The International Air Transport Association (IATA) has said that the Central Bank of Nigeria (CBN) has released $425 million out of $600 million trapped funds belonging to foreign airlines that flies into the country. The funds are accruing from ticket sales of foreign airlines which had since been repatriated to their home country.
For two years, the problem had persisted due to paucity of foreign exchange.
IATA’s area manager, South West, Dr. Samson Fatokun who disclosed this at a press conference in Lagos recently said the balance $ 175 million is still awaited from the CBN.
He said the non-remittance of this funds was really affecting the operations of the airlines as the money was not their profit but covers their operational cost which include: aircraft maintenance, training, simulator, payment of staff among others.
The IATA representative noted that this situation had forced many airlines in the past to terminate their operations into Nigeria due to non-remittance of their money for sale of tickets.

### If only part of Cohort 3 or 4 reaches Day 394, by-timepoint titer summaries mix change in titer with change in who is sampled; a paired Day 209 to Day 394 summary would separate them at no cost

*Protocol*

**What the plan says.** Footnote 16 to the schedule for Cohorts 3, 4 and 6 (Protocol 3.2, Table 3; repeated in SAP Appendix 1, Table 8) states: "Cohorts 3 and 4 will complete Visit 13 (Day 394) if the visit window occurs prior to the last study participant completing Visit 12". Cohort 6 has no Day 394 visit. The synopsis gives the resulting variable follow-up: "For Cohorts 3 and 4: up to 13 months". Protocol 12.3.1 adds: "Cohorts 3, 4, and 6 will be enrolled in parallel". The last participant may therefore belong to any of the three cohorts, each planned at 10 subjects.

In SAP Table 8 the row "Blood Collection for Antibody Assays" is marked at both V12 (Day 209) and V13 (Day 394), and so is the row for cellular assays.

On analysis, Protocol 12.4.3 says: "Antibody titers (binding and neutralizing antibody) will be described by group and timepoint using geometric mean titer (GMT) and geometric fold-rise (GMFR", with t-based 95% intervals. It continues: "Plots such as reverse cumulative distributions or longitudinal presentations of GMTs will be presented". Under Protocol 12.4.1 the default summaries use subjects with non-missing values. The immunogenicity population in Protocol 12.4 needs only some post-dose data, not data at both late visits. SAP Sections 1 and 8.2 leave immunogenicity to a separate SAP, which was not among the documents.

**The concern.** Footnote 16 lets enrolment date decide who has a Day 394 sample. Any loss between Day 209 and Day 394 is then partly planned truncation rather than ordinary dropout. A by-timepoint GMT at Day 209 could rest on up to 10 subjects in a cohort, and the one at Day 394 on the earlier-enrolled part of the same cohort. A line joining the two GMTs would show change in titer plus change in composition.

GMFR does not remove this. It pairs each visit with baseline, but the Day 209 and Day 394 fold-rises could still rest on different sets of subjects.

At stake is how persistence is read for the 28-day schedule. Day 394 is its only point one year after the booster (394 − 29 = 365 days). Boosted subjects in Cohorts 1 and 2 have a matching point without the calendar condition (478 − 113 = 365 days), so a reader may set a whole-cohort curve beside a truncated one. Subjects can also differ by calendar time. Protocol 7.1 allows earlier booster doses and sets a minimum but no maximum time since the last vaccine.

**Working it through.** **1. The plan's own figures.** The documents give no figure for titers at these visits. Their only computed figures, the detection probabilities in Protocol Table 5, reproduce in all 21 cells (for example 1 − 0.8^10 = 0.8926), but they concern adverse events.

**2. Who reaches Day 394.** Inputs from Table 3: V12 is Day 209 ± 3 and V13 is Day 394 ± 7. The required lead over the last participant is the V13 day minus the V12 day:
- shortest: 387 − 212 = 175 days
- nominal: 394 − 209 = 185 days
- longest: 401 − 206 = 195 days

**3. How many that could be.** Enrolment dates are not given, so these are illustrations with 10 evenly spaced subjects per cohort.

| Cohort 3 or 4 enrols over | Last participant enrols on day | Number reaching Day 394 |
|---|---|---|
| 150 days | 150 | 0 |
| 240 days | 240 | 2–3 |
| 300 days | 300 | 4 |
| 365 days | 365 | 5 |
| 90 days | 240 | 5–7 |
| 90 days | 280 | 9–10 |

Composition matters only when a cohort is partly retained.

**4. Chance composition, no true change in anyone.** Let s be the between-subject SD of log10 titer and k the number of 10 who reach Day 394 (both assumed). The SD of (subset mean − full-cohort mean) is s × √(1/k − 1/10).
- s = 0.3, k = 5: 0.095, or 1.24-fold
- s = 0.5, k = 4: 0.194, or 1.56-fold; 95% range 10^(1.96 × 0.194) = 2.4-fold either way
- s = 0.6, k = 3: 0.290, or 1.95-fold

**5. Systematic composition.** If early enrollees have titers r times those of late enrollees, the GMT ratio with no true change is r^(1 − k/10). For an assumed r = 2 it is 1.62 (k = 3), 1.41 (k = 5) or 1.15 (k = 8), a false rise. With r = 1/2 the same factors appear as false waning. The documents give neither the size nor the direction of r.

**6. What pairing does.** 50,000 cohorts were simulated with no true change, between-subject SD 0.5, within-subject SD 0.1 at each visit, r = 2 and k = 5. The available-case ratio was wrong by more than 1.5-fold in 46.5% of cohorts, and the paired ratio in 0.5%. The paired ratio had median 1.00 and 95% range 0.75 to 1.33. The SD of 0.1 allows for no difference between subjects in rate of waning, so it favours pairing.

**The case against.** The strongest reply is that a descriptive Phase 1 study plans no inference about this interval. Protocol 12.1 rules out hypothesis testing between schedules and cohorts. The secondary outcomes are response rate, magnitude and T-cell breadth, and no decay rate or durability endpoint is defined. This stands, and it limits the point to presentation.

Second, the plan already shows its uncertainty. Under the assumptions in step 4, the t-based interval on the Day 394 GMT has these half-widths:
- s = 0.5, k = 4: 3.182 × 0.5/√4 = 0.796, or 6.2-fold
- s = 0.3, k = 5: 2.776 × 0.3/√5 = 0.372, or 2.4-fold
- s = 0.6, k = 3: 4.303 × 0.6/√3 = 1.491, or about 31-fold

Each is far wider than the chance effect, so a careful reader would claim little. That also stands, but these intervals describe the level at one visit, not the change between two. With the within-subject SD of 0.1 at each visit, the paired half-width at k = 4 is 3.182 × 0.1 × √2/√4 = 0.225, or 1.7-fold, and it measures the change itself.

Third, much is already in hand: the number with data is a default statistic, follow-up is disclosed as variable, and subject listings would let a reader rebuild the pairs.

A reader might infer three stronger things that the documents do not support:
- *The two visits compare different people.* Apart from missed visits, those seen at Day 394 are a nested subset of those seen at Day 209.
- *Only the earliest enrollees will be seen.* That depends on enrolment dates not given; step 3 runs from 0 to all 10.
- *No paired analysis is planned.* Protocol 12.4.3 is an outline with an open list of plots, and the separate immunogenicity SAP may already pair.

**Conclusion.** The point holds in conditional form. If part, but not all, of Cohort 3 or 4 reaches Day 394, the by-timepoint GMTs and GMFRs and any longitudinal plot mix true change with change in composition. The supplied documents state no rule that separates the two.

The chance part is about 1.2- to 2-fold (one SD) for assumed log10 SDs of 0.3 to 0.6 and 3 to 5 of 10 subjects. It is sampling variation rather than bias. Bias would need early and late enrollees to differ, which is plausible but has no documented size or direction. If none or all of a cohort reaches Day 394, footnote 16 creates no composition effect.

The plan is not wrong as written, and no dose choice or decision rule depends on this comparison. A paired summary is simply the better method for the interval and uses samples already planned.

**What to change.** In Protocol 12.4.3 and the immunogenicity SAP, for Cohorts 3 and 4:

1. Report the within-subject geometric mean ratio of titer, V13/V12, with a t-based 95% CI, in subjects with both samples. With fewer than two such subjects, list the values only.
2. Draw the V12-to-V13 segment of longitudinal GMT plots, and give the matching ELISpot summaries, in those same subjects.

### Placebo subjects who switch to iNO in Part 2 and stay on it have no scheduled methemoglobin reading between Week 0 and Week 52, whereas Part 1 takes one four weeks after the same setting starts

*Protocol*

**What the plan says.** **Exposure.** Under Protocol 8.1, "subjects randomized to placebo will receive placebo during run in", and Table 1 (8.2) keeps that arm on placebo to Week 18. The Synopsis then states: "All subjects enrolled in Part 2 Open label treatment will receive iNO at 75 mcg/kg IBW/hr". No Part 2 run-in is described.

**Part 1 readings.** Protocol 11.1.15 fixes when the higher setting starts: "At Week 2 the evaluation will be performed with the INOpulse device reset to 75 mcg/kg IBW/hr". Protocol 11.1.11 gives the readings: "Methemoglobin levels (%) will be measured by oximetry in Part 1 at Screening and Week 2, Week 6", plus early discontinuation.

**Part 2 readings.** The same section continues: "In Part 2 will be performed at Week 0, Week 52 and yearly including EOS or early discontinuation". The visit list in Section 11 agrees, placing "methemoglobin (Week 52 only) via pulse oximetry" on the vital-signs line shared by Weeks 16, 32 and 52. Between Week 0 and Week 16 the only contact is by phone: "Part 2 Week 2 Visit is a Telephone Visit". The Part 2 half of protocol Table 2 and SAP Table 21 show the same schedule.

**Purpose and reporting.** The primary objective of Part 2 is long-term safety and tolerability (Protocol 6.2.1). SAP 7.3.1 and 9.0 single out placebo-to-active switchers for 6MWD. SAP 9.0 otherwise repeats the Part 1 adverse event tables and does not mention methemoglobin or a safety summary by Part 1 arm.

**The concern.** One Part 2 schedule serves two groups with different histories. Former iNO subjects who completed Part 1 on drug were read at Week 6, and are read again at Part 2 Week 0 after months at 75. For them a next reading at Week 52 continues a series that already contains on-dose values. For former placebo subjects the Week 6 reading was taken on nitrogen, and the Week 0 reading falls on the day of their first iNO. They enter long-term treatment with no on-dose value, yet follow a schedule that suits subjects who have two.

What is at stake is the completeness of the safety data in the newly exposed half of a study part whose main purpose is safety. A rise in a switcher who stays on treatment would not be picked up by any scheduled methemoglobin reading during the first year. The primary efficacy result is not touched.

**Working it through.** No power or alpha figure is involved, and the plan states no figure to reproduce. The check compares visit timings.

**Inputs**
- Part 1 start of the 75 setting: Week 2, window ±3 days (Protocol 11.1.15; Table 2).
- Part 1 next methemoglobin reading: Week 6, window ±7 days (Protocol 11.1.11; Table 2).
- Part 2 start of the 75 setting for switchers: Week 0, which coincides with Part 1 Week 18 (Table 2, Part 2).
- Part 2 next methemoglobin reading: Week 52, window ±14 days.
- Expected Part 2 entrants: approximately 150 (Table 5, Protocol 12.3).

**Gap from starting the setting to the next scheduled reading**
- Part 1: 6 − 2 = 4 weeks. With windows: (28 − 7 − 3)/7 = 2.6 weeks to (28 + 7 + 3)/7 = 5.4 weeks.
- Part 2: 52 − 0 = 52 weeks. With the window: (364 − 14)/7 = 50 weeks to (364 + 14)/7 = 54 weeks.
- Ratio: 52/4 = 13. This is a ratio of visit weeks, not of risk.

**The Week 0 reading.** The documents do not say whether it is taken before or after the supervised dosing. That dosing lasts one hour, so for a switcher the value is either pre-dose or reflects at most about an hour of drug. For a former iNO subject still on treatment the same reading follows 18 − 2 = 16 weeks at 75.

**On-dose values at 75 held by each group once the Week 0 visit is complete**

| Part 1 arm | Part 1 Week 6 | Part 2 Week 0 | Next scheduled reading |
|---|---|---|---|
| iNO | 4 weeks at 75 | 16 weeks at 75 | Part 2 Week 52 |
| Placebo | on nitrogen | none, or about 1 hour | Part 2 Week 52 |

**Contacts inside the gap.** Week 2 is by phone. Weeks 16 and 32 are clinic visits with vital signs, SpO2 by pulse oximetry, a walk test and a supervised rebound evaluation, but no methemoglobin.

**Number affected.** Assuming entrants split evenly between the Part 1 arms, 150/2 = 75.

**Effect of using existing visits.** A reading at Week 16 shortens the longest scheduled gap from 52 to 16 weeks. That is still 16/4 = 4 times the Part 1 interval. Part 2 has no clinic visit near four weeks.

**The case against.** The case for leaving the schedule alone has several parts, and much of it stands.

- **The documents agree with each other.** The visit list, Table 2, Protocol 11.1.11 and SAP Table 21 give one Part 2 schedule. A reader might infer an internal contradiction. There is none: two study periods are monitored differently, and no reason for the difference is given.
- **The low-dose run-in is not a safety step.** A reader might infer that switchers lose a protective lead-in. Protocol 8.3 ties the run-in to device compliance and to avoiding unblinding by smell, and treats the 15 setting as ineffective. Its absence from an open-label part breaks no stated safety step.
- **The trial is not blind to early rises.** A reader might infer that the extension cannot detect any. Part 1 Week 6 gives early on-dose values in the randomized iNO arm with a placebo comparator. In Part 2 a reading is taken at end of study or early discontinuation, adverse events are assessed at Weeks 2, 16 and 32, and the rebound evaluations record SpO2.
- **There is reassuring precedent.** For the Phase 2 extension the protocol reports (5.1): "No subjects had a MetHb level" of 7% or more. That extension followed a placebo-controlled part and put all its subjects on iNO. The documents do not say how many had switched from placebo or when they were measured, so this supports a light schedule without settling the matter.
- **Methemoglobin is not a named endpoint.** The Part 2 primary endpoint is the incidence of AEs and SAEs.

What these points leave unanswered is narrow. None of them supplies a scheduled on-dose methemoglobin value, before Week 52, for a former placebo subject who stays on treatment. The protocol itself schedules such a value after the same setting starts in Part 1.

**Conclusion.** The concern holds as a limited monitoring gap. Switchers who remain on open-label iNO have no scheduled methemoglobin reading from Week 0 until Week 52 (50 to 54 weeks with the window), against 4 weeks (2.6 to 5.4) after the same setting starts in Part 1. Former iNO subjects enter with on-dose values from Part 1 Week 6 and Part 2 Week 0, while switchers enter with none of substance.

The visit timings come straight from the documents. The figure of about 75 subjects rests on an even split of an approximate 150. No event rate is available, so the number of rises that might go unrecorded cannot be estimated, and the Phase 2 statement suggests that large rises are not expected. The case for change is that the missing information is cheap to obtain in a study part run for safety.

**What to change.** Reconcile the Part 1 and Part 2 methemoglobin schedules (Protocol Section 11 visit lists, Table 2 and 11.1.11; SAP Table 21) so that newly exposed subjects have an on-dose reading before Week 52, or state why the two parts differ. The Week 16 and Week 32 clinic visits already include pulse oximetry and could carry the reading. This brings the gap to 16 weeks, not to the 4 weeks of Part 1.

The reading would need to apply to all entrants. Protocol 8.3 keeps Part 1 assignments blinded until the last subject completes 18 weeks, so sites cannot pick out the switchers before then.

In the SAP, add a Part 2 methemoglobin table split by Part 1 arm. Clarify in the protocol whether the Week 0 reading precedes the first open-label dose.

Dr. Fatokun appealed to the government and the CBN to accelerate the release of the funds as done by some African countries, including Egypt where the entire blocked funds have been released.
IATA’s president, Africa and the Middle East, Mr. Mohammad Ali Albakri commended the present administration for the introduction of visa on arrival.
He noted this would help to boost trade between Nigeria and other countries of the world, create more jobs as well as increase passenger traffic to the country and boost tourism.
Mr. Ali Albakri said though, Nigerian government is doing enough to accelerate aviation growth; it needs to strengthen the framework for regulation, safety and airports infrastructure upgrade.
He further pointed out that the global aviation body is working on a document that would bring about lower airport taxes, levies and charges that uses International Civil Aviation Organisation (ICAO) Standards for industry engagement.
‘‘Air transport in Nigeria supports more than 650,800 jobs including tourism related employment, while contributing US$8.2 billion to the country’s GDP. Despite significant investment in Nigeria’s aviation sector, the country’s air transport infrastructure still ranks low among African states. IATA recognizes and supports the positive developments by the government on infrastructure and aviation processes”, Ali Albakri said.